episodes of malaria while outside the country, OR
       Detection of Plasmodium species by nucleic acid test * in any person (symptomatic or
       asymptomatic) diagnosed in the United States, regardless of whether the person
       experienced previous episodes of malaria while outside the country.


Comment
* Laboratory-developed malaria PCR tests must fulfill CLIA requirements, including validation
studies.
A subsequent attack experienced by the same person but caused by a different Plasmodium
species is counted as an additional case. A subsequent attack experienced by the same person and
caused by the same species in the United States may indicate a relapsing infection or treatment
failure caused by drug resistance or a separate attack.

Blood smears from questionable cases should be referred to the CDC Division of Parasitic Diseases
Diagnostic Laboratory for confirmation of the diagnosis.

Cases also are classified according to the following World Health Organization categories:
       Autochthonous:
           o   Indigenous: malaria acquired by mosquito transmission in an area where malaria is
               a regular occurrence
           o   Introduced: malaria acquired by mosquito transmission from an imported case in an
               area where malaria is not a regular occurrence
       Imported: malaria acquired outside a specific area (e.g., the United States and its territories)
       Induced: malaria acquired through artificial means (e.g., blood transfusion, common
       syringes, or malariotherapy)
       Relapsing: renewed manifestation (i.e., of clinical symptoms and/or parasitemia) of malarial
       infection that is separated from previous manifestations of the same infection by an interval
       greater than any interval resulting from the normal periodicity of the paroxysms
       Cryptic: an isolated case of malaria that cannot be epidemiologically linked to additional
       cases
Measles (Rubeola)
2010 Case Definition
CSTE Position Statement Number: 09-ID-48


Case Classification
Suspected
Any febrile illness that is accompanied by rash and that does not meet the criteria for probable or
confirmed measles or any other illness


Probable
In the absence of a more likely diagnosis, an illness characterized by:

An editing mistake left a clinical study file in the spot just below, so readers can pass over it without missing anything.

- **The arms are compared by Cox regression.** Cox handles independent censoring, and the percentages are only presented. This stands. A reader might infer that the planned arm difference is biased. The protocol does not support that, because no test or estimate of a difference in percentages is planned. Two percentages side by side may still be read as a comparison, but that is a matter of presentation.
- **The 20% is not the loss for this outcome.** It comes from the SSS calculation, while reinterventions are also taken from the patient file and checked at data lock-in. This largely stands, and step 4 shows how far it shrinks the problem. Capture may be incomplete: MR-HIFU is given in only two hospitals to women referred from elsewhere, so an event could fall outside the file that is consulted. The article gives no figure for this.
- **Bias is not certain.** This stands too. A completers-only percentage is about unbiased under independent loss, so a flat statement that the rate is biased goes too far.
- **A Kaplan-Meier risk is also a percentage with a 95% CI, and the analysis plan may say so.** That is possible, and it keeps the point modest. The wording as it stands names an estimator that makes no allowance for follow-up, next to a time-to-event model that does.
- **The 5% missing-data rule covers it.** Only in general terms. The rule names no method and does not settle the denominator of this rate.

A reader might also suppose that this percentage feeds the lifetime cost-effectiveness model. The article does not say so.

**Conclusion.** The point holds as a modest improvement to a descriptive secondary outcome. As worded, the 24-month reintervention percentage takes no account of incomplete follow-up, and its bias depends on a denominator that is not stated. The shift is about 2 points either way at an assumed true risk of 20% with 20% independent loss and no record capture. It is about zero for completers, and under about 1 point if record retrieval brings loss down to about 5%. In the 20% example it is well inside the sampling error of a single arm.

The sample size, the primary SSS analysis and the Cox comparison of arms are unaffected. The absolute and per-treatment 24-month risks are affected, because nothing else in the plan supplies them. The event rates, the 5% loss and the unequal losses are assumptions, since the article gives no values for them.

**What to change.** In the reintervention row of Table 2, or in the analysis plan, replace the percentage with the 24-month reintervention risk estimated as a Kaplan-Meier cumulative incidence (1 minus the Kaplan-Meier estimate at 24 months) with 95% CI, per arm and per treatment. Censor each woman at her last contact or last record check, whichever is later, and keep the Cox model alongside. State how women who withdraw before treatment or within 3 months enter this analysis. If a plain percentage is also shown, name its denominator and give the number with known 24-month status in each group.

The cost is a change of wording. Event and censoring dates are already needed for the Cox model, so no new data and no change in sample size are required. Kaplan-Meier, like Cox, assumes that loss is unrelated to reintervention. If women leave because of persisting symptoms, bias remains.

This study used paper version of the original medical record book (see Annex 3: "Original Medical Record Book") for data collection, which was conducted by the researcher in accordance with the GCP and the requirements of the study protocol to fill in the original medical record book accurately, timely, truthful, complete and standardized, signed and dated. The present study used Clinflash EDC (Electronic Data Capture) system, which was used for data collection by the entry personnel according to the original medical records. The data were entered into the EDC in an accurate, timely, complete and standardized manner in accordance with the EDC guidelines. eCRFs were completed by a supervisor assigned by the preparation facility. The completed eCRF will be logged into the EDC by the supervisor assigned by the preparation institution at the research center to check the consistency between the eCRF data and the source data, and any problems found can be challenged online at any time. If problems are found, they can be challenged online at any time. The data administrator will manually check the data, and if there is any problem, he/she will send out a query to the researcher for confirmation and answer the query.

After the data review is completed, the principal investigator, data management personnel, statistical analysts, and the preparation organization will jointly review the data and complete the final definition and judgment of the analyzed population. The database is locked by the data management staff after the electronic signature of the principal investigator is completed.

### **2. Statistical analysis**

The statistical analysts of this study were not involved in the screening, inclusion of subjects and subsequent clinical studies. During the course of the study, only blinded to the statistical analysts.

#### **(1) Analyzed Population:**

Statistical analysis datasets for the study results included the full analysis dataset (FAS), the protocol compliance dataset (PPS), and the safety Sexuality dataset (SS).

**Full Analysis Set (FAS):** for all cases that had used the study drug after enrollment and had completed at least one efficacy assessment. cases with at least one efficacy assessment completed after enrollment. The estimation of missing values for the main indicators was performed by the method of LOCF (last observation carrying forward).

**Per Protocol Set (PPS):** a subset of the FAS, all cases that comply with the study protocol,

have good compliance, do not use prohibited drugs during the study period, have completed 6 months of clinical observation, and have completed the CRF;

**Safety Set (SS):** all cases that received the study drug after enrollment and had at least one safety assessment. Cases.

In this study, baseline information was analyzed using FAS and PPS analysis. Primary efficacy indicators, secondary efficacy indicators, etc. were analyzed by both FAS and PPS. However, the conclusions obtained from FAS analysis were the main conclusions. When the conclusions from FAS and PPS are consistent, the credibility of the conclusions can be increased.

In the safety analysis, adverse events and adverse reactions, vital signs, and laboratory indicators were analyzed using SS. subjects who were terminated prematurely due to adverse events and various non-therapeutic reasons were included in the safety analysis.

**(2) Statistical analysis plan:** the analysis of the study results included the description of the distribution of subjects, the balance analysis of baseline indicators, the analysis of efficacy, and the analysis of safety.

generalized rash lasting ≥3 days; and
       temperature ≥101°F or 38.3°C; and
       cough, coryza, or conjunctivitis; and
       no epidemiologic linkage to a confirmed case of measles; and
       noncontributory or no serologic or virologic testing.


Confirmed
Laboratory confirmation by any of the following:
       positive serologic test for measles immunoglobulin M antibody;
       significant rise in measles antibody level by any standard serologic assay;
       isolation of measles virus from a clinical specimen; or
       detection of measles-virus specific nucleic acid by polymerase chain reaction
Note: A laboratory-confirmed case does not have to have generalized rash lasting ≥3 days; temperature
≥101°F or 38.3°C; cough, coryza, or conjunctivitis.
OR
An illness characterized by:
        generalized rash lasting ≥3 days; and
       temperature ≥101°F or 38.3°C; and
       cough, coryza, or conjunctivitis; and
       epidemiologic linkage to a confirmed case of measles.


Epidemiologic Classification of Internationally-
Imported and U.S-Acquired
Internationally imported case
An internationally imported case is defined as a case in which measles results from exposure to
measles virus outside the United States as evidenced by at least some of the exposure period (7–21
days before rash onset) occurring outside the United States and rash onset occurring within 21 days
of entering the United States and there is no known exposure to measles in the U.S. during that
time. All other cases are considered U.S.-acquired.
U.S.-acquired case
An U.S.-acquired case is defined as a case in which the patient had not been outside the United
States during the 21 days before rash onset or was known to have been exposed to measles within
the United States.

U.S.-acquired cases are subclassified into four mutually exclusive groups:

       Import-linked case: Any case in a chain of transmission that is epidemiologically linked to